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Abstract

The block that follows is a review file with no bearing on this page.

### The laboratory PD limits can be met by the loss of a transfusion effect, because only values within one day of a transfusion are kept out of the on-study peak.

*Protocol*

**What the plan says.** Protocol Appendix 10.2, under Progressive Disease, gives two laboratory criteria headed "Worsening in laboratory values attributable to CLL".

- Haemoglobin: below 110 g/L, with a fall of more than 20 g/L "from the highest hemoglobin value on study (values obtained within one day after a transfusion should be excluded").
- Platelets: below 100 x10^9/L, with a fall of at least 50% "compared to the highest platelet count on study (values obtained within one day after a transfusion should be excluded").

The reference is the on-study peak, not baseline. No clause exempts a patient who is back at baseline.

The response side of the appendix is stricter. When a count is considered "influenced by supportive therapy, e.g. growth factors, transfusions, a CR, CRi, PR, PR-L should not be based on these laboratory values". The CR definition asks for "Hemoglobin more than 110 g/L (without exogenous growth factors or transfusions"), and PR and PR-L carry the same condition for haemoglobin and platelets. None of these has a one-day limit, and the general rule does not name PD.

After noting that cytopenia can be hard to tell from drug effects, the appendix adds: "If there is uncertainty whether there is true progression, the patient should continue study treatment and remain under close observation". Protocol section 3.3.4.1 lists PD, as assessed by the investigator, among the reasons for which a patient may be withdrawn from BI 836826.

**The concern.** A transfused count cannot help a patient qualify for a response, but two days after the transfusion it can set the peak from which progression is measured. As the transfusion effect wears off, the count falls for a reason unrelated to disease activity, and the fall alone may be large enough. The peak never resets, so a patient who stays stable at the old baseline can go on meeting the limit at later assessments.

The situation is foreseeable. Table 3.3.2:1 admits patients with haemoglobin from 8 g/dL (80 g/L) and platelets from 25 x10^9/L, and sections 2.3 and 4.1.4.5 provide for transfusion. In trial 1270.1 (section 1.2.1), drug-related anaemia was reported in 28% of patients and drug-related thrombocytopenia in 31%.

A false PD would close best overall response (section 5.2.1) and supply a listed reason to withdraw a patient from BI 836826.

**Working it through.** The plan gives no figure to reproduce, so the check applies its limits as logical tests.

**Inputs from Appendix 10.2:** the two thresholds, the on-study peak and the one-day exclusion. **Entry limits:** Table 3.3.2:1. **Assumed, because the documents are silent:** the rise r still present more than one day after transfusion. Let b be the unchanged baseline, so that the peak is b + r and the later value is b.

The characterization of students' cognitive biases is of central importance in the development of curriculum and teaching strategies that better support student learning in science. In particular, the identification of shortcut reasoning procedures (heuristics) used by students to reduce cognitive load can help us devise strategies to foster the development of more analytical ways of thinking. The central goal of this study was thus to investigate the reasoning heuristics used by undergraduate chemistry students when solving a traditional academic task (ranking chemical substances based on the relative value of a physical or chemical property). For this purpose, a mixed-methods research study was completed based on quantitative results collected using a ranking-task questionnaire and qualitative data gathered through semistructured interviews. Our results revealed that many study participants relied frequently on one or more of the following heuristics to make their decisions: recognition, representativeness, one-reason decision making, and arbitrary trend. These heuristics allowed students to generate answers in the absence of requisite knowledge; unfortunately, they often led students astray. Our results suggest the need to create more opportunities for college chemistry students to monitor their thinking, develop and apply analytical ways of reasoning, and evaluate the effectiveness of shortcut reasoning procedures in different contexts. © 2010 Wiley Periodicals, Inc. Sci Ed94:963–984, 2010